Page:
Subsidized Blasphemy

Only a few years ago Denmark abolished censorship of pornography, and for now—until the rest of the “civilized” world catches up—it is reaping rich profits in the pornographic export trade. Denmark has an established church (Lutheran), to which over 90 per cent of its people belong.

But neither Christianity nor a respect for the sentiments of believers appears to have much influence on the Danish government. On August 11, several thousand Young Christians (a Danish group with Pentecostal inclinations) held a march in Copenhagen to protest Danish film director Jens Jørgen Thorsen’s projected hetero-and homosexually pornographic fantasy to be called The Love Affairs of Jesus Christ. The Young Christians specifically condemned the funding of this as yet unproduced film by the Danish treasury, to the extent of a 650,000 kroner subsidy (approximately $117,000).

Only in a world that has become indifferent to questions of historical fact and intellectual honesty is it necessary to remind ourselves that the only available source of the life of Jesus, the Bible, consistently portrays a man whose purity and sinlessness of life were recognized even by his adversaries. Only an age obsessed with sexuality as ours is can overlook the evident fact that no one involved in sexual immorality could have passed himself off as a spiritual leader among first-century Jews. Thorsen’s movie will have to be drawn from a depraved imagination, not fact, for its theme, as he describes it, will run absolutely contrary to all historical truth.

How can a nominally Christian government subsidize a project that deliberately sets out to be not only dishonest but hideously blasphemous? If we reread what Paul says in Romans about those who “thinking themselves wise,” forgot God, became fools, and were given over to a depraved mind, we will recognize in the Danish situation a graphic illustration of Paul’s analysis. How else can we explain the fact that an enlightened, “democratic” government plans flagrantly to outrage the deepest feelings of its Christian citizens—even if they be only a small minority, not the 90 per cent who have been baptized into the state church?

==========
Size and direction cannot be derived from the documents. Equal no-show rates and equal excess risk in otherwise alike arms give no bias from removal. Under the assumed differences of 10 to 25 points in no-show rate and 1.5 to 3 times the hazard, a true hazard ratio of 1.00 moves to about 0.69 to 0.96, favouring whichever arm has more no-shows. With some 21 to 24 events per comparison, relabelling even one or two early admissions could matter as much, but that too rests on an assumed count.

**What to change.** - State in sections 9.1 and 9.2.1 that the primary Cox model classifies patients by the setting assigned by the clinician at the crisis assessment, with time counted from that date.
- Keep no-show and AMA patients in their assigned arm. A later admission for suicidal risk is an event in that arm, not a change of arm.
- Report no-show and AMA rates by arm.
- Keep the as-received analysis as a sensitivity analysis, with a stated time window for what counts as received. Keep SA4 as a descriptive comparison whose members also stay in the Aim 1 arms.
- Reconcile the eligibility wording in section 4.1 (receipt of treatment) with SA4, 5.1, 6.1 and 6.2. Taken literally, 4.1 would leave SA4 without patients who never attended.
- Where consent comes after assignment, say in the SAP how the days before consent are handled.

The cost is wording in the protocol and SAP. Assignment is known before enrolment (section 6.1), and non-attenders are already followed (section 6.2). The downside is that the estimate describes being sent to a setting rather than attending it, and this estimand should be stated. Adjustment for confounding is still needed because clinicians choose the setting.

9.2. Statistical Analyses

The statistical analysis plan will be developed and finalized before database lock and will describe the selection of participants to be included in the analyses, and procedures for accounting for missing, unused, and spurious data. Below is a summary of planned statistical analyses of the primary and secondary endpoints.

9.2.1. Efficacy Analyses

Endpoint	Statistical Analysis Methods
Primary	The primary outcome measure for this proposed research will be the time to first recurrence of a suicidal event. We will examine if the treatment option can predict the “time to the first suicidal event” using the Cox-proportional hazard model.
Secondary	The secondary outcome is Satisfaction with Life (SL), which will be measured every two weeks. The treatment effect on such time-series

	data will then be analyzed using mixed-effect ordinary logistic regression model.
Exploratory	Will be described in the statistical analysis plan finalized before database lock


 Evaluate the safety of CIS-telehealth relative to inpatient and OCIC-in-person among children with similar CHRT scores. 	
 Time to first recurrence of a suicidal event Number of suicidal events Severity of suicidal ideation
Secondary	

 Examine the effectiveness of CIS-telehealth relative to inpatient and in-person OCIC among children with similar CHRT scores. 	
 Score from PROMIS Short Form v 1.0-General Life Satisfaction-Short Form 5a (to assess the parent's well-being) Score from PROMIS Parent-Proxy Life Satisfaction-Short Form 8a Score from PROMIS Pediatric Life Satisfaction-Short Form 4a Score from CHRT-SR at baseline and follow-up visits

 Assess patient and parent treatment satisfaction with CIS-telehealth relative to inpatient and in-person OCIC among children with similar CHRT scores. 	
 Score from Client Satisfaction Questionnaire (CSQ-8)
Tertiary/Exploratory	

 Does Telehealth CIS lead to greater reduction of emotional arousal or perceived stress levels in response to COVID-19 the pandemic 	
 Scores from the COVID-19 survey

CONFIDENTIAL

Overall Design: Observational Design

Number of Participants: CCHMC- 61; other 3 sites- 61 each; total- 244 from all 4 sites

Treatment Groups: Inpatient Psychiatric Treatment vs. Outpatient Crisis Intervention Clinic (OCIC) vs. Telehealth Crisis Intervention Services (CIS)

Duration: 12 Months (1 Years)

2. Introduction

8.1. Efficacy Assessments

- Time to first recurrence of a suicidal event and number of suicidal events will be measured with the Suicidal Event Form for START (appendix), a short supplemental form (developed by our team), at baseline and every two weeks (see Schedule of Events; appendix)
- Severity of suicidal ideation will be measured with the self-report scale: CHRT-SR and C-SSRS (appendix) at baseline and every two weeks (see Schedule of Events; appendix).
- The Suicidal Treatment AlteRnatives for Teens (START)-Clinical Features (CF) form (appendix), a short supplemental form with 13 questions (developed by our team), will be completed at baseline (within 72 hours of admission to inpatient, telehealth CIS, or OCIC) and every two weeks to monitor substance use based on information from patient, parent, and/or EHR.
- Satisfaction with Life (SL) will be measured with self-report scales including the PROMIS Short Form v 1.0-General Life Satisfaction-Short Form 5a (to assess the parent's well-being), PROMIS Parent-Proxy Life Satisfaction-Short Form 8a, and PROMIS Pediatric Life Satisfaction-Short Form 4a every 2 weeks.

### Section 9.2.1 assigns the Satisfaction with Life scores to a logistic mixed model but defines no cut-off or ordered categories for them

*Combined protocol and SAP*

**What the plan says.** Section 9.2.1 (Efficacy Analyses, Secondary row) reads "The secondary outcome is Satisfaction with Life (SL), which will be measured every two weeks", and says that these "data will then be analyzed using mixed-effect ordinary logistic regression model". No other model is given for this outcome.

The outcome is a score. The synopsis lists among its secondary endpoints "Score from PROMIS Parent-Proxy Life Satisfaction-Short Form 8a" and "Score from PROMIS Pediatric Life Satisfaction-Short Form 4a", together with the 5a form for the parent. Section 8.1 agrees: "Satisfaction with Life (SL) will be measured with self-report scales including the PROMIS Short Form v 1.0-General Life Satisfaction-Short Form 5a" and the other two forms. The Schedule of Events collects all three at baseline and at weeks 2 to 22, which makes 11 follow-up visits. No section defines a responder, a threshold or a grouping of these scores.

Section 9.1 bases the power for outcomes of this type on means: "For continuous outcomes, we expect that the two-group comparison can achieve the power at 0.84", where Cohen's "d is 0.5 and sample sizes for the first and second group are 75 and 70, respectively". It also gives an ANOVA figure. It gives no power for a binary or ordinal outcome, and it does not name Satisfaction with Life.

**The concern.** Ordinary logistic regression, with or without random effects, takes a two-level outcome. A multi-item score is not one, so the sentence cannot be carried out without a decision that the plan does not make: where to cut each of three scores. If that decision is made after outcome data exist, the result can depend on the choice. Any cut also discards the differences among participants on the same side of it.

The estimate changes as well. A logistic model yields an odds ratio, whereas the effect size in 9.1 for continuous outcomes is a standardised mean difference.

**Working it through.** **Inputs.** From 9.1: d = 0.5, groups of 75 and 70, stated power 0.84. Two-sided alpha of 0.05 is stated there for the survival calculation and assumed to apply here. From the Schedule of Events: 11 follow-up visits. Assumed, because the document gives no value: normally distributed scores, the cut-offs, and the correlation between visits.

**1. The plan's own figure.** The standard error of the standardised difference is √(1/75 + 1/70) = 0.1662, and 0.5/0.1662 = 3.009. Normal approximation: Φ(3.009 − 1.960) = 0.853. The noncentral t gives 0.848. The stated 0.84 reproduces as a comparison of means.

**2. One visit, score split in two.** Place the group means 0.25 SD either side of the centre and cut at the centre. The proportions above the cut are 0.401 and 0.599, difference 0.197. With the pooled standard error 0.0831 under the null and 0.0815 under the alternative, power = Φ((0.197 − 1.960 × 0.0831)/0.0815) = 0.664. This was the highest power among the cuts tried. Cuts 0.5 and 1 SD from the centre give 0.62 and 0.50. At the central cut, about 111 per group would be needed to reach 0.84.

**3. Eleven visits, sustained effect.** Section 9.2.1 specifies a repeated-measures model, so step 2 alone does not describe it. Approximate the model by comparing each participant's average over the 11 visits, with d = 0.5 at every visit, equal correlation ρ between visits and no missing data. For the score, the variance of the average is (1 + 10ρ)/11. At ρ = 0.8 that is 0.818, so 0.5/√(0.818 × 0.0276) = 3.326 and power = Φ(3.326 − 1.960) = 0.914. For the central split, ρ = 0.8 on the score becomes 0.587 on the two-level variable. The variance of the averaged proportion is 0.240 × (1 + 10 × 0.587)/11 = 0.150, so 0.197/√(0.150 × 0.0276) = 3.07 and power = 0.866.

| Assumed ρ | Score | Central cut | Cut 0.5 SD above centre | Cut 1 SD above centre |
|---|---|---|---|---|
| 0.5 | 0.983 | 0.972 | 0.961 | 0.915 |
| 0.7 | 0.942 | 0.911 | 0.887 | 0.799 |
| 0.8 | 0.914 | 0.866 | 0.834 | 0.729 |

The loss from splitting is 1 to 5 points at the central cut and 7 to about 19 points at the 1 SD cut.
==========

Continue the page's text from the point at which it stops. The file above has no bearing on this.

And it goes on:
We know that Denmark, where a small minority of Muslims live as itinerant workers, would not dare to produce a vulgar blasphemy on the life of Muhammad. If it did so, many people around the world would judge that it had asked for the riots and film-hall bombings that would certainly result. Ordinary human decency would certainly hold a government back from similarly outraging members of the Jewish, Buddhist, or Hindu faith. But the fascination of mocking the Son of Man seems too great for even “democratic” governments to resist today, just as it was for an authoritarian one in Jesus’ day.

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Walter Ulbricht, 1893–1973

Walter Ulbricht, who died this month, was the architect of the D.D.R. (East Germany) and notorious for the Berlin Wall. Even more significant was his rigid Marxism-Leninism, which left East Germans spiritually desolate.

Ulbricht, a man of humble origins, came from Leipzig. His father was a socialist with a liking for drink, and his mother left the Lutheran church to conform to the socialist view of religion. It was at the dinner table that young Walter first became familiar with the class struggle. Outside, prostitutes walked the streets and the affluent came “slumming” for an hour or two.

In the preface to Verduin’s book The Reformers and Their Stepchildren, H. L. Ellison views the rise of Communism as the judgment of God on the sacralism and churchianity of the West. Marx himself was a product of such an environment. Men like Ulbricht remind the Church of its calling to speak the truth in love to all men and to keep itself unpolluted by the world. Or, to paraphrase Paul’s words in Romans 2:24, Beware that the name of God is not blasphemed among unbelievers because of the practice of the Church.

Watergate And Religion

In a syndicated column that has been widely circulated, Associated Press religion writer George W. Cornell says, “Moral theologians cite a kind of ‘White House religion’—a personalized piety detached from its social demands—as a factor in the Watergate affair.”